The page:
Two articles on feminism
I’m neck deep in writing nowadays, but I wanted to share two extremely interesting and provocative pieces around women which come at feminism with from very different angles.
First, this essay, entitled If we liberate men’s sexuality, the war against women can end (hat tip Susan Webber), was written by a professional dominatrix, which is always an eye-opening perspective. She suggests that if we promote a new kind of feminism which she calls intersectional feminism, rather than depending on the old-school moralistic feminism, then we have a better chance to reach men, especially the men who might otherwise join the extremist misogynistic “men’s right’s” movement or become part of the vile pickup artist movement.
I think she has a bunch of interesting points. It is clearly true that men are boxed in in terms of their sexuality just as women are, and for men that don’t fit the standard mold it amounts to a kind of torture; the answer then is to promote a kind of sexual license for all people, not just women. Also, I think she’s absolutely correct to focus on sexual frustration as a major cause of all sorts of bad things. It’s not just about competing for jobs with women, it’s also about not getting laid.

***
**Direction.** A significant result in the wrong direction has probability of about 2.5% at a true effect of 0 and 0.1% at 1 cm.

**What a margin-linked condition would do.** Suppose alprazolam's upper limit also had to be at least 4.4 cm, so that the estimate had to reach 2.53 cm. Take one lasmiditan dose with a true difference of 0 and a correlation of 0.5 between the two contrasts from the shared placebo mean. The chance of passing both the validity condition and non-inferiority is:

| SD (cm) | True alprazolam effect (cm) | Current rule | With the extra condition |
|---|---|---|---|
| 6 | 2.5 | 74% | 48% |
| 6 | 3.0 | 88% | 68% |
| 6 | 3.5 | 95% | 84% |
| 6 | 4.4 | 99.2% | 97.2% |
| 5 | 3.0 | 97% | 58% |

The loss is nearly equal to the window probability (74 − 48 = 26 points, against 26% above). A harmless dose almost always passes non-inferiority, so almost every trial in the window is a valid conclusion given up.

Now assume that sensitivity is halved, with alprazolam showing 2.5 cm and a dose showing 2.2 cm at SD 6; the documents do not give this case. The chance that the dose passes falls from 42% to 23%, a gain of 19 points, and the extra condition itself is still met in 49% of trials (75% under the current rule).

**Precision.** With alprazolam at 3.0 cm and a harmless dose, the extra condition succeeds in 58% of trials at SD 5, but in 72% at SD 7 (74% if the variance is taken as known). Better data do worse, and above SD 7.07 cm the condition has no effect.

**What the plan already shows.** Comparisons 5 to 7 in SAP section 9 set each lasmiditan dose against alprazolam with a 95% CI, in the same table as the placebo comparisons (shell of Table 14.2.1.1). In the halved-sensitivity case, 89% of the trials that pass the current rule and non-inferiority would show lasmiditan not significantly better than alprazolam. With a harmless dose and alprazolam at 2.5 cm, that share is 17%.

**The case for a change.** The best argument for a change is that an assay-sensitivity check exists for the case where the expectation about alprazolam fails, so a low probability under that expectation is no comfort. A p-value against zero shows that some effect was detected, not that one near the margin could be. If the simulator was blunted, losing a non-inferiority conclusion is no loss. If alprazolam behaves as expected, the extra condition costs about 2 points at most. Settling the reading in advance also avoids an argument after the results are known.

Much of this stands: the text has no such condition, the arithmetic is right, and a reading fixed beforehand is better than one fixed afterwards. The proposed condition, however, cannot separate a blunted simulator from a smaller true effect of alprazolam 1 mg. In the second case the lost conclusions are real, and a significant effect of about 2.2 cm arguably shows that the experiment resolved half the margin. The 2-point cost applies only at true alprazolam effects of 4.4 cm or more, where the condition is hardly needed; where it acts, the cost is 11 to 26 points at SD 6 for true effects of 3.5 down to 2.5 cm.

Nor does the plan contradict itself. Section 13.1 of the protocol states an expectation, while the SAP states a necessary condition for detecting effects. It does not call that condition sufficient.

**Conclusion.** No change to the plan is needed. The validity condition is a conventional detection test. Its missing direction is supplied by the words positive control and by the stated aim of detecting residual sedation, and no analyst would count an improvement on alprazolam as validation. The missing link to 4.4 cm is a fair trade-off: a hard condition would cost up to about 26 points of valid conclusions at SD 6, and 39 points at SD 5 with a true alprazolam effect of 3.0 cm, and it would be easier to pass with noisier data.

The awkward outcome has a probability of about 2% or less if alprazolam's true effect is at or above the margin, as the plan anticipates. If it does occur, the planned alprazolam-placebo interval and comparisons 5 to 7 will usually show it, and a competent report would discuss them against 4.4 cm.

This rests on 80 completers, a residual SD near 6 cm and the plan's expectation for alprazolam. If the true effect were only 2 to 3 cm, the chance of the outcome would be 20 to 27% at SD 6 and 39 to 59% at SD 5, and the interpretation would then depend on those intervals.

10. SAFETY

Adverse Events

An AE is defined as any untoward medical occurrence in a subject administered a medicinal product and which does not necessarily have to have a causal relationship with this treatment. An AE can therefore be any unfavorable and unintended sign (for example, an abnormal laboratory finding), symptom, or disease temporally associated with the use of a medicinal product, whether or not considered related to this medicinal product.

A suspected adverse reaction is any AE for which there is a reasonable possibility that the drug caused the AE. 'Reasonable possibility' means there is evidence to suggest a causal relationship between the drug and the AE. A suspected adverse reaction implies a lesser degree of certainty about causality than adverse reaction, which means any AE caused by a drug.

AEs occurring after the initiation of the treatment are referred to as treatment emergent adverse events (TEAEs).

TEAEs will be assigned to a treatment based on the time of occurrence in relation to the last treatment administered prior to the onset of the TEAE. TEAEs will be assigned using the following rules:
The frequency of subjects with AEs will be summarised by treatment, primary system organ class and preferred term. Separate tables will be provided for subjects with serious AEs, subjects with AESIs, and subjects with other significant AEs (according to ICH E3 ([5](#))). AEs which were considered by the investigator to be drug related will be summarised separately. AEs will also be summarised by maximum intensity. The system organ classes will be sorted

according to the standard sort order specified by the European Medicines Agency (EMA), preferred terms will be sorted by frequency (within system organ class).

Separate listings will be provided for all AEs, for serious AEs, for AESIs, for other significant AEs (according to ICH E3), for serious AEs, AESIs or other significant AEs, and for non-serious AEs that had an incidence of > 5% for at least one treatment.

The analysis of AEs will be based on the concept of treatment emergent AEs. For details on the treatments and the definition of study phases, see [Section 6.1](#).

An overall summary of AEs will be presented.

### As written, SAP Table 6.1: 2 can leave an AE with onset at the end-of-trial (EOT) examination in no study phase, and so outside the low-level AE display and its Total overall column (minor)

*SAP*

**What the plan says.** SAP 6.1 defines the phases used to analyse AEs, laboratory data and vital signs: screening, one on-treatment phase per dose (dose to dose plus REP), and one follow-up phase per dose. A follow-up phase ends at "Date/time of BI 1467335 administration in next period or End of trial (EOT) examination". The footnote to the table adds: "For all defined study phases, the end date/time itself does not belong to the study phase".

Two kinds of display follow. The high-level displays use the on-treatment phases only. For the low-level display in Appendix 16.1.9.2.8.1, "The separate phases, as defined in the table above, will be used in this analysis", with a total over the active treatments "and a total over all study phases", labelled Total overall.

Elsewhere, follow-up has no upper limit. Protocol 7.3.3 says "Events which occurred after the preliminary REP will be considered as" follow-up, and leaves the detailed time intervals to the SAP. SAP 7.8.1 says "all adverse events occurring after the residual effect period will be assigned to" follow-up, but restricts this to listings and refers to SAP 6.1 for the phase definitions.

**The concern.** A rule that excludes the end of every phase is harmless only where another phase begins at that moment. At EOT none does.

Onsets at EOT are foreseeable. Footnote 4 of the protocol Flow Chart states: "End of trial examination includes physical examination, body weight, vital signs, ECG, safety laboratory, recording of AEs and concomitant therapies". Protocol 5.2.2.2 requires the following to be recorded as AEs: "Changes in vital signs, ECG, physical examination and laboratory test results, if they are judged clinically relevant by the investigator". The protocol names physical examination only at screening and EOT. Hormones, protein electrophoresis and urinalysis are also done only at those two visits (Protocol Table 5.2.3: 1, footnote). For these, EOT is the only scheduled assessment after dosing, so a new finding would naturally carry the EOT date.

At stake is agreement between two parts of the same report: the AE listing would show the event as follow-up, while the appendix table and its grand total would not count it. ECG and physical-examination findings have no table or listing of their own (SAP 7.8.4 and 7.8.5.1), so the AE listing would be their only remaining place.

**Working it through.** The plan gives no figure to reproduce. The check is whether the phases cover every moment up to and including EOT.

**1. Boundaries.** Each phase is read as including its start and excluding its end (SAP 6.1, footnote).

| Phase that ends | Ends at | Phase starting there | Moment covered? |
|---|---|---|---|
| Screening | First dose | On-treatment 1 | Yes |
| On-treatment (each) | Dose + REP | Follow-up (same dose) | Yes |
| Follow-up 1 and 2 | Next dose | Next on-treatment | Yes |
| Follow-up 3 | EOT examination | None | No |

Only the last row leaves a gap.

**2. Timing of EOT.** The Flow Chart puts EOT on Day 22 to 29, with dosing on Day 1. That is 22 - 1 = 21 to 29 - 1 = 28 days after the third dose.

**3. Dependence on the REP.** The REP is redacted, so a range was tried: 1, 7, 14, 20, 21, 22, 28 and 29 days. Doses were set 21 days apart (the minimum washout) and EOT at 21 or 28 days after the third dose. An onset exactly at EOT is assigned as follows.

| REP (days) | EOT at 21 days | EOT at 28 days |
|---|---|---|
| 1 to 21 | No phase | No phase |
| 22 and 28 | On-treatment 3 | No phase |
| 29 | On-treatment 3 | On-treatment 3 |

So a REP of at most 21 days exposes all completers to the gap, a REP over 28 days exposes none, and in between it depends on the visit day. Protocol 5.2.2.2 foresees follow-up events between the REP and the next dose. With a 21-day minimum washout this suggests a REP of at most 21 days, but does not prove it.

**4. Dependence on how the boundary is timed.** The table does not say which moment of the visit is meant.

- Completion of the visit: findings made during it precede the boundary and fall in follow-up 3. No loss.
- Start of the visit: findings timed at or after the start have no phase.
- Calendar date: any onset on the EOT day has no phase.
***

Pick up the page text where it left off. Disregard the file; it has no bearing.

In particular a caller named Emily tells the guests how she was a straight A student at NYU, who graduated summa cum laude, and was passionate about philosophy, but was told by her advisor that she “just didn’t have what it takes” to go on to graduate school.
I cannot tell you how many people I know who have gone through something similar. And, I might add, such stories, which are generally completely unreported, flies in the face of ridiculous claims such as those made in this recent New York Times opinion piece that sexist mistreatment in science is minor and anecdotal.
Last thing: it’s cool and interesting how many conversations are being conducted around these important issues. I see it as progress just to be able to assume that other people I run into are sufficiently aware of the issues to talk about them, including my teenage sons.